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Determining What’s Next for Teleneurology

Lawrence Wechsler doing a televisitLawrence Wechsler, MD, has spent the past decade working to overcome the myriad of barriers that prevented widespread adoption of teleneurology. He then watched the COVID-19 pandemic crush every one of them in mere weeks.

“Everything happened so quickly in the initial days of the pandemic,” says Dr. Wechsler, who joined Pennsylvania Hospital as Chair of Neurology in March. “There was little opportunity for formal training in teleneurology, let alone time to evaluate how the technology was working.” But as the dust began to settle, Dr. Wechsler made this a top priority.

“Our physicians completed surveys on each patient interaction to assess how well teleneurology worked,” he explains. “We received almost 1,700 responses and the analysis of the results is in progress.”

In general, Dr. Wechsler shares, his colleagues reported teleneurology was adequate for most clinical interactions and many see an important role for the technology in their practice. Some expressed deficiencies in the neurological examination, particularly specialists such as neuro-ophthalmologists who require specific equipment.

There were also some interesting experiences along the way.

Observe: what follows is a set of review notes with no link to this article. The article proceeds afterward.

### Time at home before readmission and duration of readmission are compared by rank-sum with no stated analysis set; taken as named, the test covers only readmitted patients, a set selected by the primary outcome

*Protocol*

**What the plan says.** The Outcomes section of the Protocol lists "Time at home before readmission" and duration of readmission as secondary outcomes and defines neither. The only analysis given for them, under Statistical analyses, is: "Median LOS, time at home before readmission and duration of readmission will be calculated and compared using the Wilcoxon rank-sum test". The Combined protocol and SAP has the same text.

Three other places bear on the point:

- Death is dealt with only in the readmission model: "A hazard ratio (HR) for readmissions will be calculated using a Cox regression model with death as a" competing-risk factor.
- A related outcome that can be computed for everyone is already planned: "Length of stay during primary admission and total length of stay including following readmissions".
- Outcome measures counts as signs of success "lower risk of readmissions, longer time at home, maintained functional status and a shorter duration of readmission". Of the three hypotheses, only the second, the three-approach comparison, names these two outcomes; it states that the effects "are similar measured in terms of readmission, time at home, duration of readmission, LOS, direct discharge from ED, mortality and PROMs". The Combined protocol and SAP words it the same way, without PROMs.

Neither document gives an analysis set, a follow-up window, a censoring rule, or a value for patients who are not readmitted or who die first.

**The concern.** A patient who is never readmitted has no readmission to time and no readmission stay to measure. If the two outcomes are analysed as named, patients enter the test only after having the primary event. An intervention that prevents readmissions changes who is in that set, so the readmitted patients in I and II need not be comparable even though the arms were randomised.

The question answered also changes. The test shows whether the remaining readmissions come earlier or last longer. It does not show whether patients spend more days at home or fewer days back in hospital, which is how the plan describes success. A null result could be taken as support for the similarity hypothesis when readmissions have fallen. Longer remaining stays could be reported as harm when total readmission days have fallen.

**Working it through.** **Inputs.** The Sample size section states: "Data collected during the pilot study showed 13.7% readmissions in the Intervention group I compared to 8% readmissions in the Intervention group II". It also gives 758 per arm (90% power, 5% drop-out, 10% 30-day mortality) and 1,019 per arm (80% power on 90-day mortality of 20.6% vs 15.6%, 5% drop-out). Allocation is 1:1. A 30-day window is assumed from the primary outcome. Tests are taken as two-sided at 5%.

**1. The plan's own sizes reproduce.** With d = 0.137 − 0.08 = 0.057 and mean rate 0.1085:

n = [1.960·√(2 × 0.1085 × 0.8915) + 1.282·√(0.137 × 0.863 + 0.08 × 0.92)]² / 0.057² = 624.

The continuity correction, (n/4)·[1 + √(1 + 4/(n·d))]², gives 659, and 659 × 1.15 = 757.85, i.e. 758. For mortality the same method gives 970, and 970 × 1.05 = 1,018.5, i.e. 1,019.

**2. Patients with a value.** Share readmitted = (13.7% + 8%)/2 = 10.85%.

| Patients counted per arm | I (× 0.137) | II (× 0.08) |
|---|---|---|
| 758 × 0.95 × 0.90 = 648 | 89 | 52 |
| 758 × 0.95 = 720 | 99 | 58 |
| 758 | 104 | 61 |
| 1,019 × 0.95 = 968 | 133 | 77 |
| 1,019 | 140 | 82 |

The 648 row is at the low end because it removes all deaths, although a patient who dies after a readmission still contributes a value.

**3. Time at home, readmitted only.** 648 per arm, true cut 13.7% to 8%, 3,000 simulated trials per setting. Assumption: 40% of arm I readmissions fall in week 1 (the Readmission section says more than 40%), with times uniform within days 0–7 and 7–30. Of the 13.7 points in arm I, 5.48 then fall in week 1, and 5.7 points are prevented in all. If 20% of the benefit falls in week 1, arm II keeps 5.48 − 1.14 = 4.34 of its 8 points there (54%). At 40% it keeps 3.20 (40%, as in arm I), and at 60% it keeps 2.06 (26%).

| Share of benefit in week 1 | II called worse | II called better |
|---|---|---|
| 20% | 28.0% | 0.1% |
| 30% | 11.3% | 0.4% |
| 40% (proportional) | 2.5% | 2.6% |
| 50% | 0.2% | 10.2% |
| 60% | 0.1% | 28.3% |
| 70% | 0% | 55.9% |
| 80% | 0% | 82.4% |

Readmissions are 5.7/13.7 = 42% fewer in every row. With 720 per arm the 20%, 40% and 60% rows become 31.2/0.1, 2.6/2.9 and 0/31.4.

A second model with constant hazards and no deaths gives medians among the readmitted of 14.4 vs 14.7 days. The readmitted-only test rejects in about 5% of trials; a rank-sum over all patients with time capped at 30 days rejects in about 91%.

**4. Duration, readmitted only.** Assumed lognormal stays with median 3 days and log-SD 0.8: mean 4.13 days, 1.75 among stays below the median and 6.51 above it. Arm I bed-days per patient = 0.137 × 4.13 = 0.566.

“Everyone noticed that you get a different view of your patients when they’re at home,” Dr. Wechsler explains. “One patient picked up his guitar and played a song, another gave a tour of their art collection. This would never happen in a clinical setting. Teleneurology allows us to get to know our patients in a different way.”

Refining the Process

Dr. Wechsler shares that the next step in the evolution of teleneurology is to determine how to improve technology so it can be applied more broadly across neurologic conditions.

“We first need to identify which patients are appropriate for teleneurology and which should be seen in the office,” says Dr. Wechsler. “We’ll also assess the physical examination, patient-provider interaction, and workflow to determine where teleneurology fits into our practice.”

It’s a lot of work but worth the investment, indicates Dr. Wechsler. In an October 2020 editorial published in the Annals of Neurology, he shared that telemedicine supports a team approach to care by bringing providers together virtually and allowing family members to participate in visits. There’s also a benefit to patients in rural areas or those with limited mobility. In these cases, teleneurology streamlines evaluation and testing, potentially improving outcomes and reducing costs while increasing time efficiency for busy clinicians.

There is some uncertainty as to the future of telemedicine, however. According to Dr. Wechsler, the current reimbursement climate may change after the pandemic as insurers re-evaluate the appropriate indications and parity of payment for telemedicine. The familiarity and perceived advantages of telemedicine will hopefully translate into policy decisions to maintain this technology as an important component of care delivery.

About this Blog

The Penn Physician Blog is a resource for health care professionals featuring Penn Medicine physicians and their research, innovations, programs and events. 

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